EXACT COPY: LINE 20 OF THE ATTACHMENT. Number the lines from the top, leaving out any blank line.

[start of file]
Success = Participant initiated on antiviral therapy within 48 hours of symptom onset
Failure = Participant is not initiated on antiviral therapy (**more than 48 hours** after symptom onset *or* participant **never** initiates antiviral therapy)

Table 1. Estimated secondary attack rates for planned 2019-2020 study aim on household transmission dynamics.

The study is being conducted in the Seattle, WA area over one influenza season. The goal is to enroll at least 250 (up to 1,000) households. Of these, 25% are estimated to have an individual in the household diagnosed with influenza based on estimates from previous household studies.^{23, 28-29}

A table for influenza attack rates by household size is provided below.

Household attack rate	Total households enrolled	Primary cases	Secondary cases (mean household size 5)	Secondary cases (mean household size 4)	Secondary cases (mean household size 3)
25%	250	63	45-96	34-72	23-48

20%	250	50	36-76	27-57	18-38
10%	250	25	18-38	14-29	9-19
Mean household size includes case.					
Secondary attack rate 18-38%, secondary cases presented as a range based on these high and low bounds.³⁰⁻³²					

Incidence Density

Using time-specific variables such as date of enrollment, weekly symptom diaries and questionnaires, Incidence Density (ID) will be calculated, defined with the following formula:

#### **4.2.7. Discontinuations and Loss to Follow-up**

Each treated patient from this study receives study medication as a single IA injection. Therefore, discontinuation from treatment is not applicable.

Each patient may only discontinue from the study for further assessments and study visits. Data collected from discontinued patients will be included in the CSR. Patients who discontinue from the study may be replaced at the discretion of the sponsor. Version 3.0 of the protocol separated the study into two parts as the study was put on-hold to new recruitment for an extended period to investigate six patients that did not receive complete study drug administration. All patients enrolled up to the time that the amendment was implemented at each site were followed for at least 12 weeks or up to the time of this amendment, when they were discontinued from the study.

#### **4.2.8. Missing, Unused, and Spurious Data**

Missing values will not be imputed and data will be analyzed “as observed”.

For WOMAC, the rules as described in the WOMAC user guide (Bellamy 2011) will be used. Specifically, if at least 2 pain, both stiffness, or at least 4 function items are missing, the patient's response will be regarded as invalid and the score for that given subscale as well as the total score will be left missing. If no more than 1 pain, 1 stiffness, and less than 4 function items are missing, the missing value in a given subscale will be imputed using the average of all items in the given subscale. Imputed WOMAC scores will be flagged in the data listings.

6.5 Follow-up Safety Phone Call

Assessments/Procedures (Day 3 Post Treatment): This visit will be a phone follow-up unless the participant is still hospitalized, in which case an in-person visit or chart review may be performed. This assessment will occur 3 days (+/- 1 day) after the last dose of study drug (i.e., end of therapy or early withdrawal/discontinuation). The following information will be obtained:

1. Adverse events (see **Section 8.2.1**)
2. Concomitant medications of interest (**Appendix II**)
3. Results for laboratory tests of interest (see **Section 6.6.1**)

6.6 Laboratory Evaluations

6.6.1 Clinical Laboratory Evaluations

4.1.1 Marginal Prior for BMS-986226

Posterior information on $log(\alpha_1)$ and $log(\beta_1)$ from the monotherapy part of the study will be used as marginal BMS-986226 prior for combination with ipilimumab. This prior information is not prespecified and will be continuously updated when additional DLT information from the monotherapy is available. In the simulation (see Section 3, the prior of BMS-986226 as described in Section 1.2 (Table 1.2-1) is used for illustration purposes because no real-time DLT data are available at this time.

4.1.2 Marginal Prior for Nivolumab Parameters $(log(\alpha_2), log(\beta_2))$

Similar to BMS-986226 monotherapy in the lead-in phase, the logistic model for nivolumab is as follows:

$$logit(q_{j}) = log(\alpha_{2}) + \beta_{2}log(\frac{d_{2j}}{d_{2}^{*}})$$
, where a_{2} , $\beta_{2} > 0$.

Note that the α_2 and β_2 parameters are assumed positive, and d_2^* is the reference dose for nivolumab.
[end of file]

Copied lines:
6.5 Follow-up Safety Phone Call